To steal a metaphor used by Boston College philosophy professor Peter Kreeft (and what I have said above in the preceding paragraph comes from him, which in turn probably comes from the likes of G.K. Chesterton and C.S. Lewis), if our lives were sailboats out at sea, there would be three questions to ask: How do I keep my boat from crashing into other boats? (Social Ethics) How do I keep my boat afloat? (Personal Ethics) And, the most important question of all, what is my boat doing at sea in the first place? (the question of the Summun Bonum, the greatest good or purpose in life) Since the Enlightenment, the issues dealt with are keeping boats from colliding and, occasionally, keeping one’s own boat afloat. The question of why the boat is at sail in the first place is seen by modernity as either unanswerable or just a personal question that each person must find a reason for himself.

Unlike the ancients, the “Enlightenment” calls for us not to conform ourselves to objective reality, but to conform objective reality to our own personal likes and dislikes. Instead of finding meaning that is present, we are told to decide for ourselves what meaning we want, or, further, to create our own meaning.

Our American form of government, based on the Constitution, has always been an uneasy, ambiguous, amalgamation of the ancient and modern worldview. The Founding Fathers borrowed language of human rights, and self governance, from Enlightenment thinkers like Locke. Yet, they considered these rights, such as rights to life, liberty, and the pursuit of happiness, as being given by a Creator.

Anthony Kennedy took a dangerous turn with the wording of his majority opinion in the Casey case. Is liberty really the right to determine the meaning of our own existence, of the meaning of human life and the universe? Some humility is called for here. We need God to put us in our place, like he did with Job. Who are you to think you have a right to decide these things? I am the one who created you. We have only been on this planet for a fraction of the time earth has been here. 100,000 years out of 5 billion is less than 1/10 of 1%. Earth and the solar system are only one tiny part of the vast universe. And, suddenly, we have the authority to grant meaning to existence?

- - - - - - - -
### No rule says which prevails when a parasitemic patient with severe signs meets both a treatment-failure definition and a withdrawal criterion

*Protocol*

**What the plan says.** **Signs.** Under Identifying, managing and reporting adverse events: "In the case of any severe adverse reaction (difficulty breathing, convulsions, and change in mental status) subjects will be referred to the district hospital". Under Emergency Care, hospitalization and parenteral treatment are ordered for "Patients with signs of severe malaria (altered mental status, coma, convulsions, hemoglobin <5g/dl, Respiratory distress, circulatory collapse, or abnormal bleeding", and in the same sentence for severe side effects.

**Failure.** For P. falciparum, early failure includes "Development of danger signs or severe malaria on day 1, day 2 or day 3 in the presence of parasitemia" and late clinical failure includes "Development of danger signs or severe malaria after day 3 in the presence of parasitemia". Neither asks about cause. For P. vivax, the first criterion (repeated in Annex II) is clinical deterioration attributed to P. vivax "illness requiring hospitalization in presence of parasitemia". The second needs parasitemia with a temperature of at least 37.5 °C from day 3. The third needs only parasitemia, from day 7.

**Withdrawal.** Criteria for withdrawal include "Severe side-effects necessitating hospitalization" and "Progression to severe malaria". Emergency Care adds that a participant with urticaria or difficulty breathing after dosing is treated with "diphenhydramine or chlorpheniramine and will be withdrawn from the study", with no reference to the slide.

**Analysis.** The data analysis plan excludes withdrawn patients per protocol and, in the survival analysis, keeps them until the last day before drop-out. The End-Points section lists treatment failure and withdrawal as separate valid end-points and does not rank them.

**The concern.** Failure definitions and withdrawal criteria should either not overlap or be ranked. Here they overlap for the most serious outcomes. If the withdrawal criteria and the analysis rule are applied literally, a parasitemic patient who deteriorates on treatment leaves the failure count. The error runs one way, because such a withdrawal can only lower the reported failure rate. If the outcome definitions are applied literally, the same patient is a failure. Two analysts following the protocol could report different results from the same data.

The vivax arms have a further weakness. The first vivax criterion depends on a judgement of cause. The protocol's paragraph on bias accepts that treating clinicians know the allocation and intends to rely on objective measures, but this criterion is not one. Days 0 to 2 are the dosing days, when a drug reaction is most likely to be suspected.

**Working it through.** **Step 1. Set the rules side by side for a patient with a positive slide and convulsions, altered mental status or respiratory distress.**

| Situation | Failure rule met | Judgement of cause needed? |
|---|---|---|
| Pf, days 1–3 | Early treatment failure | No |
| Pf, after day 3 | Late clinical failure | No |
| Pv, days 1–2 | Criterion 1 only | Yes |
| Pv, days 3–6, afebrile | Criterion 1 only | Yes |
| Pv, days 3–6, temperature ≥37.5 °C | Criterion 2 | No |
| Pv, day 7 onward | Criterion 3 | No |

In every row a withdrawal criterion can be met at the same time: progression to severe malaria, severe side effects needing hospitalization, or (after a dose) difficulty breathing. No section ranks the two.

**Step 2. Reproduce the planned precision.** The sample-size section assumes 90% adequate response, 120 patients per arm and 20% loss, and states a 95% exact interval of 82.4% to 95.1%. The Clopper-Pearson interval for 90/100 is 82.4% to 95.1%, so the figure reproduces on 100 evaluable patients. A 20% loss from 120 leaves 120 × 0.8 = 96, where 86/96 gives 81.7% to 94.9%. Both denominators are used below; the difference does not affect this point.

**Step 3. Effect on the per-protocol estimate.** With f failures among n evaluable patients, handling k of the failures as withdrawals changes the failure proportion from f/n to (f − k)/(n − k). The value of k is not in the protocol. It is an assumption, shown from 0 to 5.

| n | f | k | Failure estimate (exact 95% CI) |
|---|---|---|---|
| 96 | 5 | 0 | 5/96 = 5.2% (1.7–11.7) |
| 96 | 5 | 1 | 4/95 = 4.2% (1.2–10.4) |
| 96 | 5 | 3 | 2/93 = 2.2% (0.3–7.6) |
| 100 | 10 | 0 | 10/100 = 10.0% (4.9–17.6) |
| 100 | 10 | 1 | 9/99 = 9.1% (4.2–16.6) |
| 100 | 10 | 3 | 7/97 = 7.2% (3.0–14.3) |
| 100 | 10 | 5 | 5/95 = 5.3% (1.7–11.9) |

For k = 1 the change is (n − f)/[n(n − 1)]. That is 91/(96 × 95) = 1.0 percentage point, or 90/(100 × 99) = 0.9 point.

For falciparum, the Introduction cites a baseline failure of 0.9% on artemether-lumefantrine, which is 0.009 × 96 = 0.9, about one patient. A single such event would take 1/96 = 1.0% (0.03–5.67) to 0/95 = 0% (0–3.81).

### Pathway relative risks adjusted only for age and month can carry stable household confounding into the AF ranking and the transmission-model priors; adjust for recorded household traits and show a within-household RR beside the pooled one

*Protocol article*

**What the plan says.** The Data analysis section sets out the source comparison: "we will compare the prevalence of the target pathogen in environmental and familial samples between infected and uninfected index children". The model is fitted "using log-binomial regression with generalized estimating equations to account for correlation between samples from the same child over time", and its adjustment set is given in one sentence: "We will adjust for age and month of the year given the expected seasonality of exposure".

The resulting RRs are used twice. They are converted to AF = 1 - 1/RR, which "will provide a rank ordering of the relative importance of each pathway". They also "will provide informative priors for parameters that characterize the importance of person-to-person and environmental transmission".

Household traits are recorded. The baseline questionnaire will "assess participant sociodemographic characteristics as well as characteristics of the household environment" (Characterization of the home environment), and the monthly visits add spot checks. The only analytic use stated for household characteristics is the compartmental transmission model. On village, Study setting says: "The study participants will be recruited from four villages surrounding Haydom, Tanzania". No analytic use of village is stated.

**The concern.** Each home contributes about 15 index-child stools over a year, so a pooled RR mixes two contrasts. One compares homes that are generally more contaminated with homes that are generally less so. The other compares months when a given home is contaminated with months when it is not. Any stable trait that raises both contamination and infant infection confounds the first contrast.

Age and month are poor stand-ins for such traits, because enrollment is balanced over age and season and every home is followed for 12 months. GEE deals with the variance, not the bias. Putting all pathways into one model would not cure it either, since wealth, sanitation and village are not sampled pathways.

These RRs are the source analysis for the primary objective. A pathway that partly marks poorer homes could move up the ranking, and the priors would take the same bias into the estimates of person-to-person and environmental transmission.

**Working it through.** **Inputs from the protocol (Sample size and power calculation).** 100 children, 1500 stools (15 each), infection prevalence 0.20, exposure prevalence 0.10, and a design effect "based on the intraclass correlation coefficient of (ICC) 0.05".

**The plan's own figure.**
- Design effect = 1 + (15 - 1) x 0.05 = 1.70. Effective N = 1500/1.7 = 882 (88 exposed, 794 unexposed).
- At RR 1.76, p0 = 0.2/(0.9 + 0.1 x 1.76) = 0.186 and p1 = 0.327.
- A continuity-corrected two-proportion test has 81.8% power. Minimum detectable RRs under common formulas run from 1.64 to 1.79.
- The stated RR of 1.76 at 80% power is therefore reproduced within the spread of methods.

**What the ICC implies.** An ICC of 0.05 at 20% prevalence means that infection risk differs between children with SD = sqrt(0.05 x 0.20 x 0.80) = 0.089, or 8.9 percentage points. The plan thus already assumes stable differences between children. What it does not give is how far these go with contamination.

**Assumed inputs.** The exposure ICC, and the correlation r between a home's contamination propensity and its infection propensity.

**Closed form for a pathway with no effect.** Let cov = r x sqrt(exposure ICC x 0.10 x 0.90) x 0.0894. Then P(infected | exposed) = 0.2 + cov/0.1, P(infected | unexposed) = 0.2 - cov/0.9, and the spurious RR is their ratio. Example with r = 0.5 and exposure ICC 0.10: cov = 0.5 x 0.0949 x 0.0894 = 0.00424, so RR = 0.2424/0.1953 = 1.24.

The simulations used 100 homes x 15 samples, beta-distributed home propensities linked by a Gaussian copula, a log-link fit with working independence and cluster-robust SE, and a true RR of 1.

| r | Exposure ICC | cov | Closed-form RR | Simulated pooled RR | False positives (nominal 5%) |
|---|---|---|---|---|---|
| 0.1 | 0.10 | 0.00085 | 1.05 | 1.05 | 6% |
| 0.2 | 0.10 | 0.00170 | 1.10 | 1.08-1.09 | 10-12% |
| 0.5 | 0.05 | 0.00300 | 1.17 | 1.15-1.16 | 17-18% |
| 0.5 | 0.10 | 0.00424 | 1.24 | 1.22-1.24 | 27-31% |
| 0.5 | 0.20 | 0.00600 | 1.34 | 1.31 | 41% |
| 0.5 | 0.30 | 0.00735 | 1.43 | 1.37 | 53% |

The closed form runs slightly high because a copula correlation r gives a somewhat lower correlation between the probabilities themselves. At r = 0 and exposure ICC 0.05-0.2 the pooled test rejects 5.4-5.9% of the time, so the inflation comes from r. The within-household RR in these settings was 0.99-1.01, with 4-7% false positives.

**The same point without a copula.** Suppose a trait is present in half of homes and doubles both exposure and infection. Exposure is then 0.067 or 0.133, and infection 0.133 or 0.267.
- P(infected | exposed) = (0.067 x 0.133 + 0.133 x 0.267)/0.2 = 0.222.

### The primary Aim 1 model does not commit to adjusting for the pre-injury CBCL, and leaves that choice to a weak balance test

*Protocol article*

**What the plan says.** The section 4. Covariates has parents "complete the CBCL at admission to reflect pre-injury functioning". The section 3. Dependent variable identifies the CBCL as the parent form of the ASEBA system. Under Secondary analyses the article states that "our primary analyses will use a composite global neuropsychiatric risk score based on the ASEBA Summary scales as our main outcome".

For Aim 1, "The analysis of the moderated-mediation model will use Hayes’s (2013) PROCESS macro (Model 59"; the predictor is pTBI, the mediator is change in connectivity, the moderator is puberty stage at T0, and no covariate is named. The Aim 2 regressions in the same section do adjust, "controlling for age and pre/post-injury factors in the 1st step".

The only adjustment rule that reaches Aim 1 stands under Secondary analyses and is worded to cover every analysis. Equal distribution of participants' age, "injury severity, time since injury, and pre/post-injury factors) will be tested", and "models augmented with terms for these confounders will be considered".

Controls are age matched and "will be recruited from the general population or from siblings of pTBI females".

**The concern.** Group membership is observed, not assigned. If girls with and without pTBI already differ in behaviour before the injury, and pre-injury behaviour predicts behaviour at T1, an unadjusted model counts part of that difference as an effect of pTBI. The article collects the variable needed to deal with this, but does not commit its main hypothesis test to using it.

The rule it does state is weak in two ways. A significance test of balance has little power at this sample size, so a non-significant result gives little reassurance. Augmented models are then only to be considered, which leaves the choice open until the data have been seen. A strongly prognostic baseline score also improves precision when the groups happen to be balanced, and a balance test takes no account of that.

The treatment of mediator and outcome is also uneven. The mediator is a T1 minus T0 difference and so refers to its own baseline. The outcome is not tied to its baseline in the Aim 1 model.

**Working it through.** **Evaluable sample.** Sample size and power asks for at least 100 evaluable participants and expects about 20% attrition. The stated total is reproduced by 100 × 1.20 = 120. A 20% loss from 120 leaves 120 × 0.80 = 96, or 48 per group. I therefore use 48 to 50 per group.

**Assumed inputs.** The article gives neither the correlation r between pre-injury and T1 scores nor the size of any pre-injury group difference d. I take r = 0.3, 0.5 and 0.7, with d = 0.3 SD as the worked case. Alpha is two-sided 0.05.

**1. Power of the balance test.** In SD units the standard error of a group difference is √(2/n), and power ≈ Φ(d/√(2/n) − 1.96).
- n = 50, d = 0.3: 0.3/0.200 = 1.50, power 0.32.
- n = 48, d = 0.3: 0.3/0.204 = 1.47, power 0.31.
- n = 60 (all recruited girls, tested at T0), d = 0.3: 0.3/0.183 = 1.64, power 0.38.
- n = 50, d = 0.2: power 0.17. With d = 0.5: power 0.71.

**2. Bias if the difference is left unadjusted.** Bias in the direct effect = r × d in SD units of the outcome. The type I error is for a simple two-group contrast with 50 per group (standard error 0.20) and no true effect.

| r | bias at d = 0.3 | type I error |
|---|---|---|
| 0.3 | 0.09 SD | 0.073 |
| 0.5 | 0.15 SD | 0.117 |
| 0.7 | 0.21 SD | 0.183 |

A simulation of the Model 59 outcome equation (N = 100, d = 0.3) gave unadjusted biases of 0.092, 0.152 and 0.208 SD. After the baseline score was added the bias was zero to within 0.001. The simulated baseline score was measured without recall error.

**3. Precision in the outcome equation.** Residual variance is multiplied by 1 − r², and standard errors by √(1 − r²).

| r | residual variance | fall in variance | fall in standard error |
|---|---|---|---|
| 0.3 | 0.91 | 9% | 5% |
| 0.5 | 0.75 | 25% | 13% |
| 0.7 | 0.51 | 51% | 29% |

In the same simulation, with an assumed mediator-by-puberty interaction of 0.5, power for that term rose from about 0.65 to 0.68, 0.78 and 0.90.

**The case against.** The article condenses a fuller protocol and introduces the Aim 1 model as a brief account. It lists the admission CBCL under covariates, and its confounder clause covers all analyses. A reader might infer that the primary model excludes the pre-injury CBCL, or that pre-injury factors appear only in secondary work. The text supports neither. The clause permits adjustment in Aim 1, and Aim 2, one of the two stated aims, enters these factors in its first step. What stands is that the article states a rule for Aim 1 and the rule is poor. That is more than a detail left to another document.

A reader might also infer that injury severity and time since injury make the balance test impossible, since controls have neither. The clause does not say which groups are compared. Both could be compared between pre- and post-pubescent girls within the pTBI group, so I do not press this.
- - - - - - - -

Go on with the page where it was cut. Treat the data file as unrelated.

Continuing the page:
Liberty is emphatically NOT the right to decide for ourselves whatever the hell we want to make of ourselves or what the meaning is of existence. Liberty is the right to live free from tyranny, and the right to pursue those goods that through our God-given conscience we can recognize as being worthy of our pursuit. To claim for each person the right to decide for himself the meaning and purpose of life is to imply that there is no ultimate meaning and purpose in life. For, if there is ultimate meaning and purpose, there is no need or reason to have to create our own. And, without ultimate meaning and purpose outside of ourselves, there is no basis to guarantee or offer liberties to people other than that we desire to. Seeing that desire can easily change, the basis on which liberty is founded is tenuous at best without ultimate meaning beyond our own interpretations.

Anthony Kennedy’s version of freedom is not true freedom. It is the offer of the devil in the Garden to the man and woman. Be your own gods. Be your own masters. It is the fool’s gold of Gorgias and the other Sophists, of Pontius Pilate (what is truth?), of Descartes, Nietzsche, Sartre, Hitler, and Stalin. True freedom and liberty, far from being constrained by an outside concept of the good, only really matter if there really are good and bad, right and wrong, choices to be made.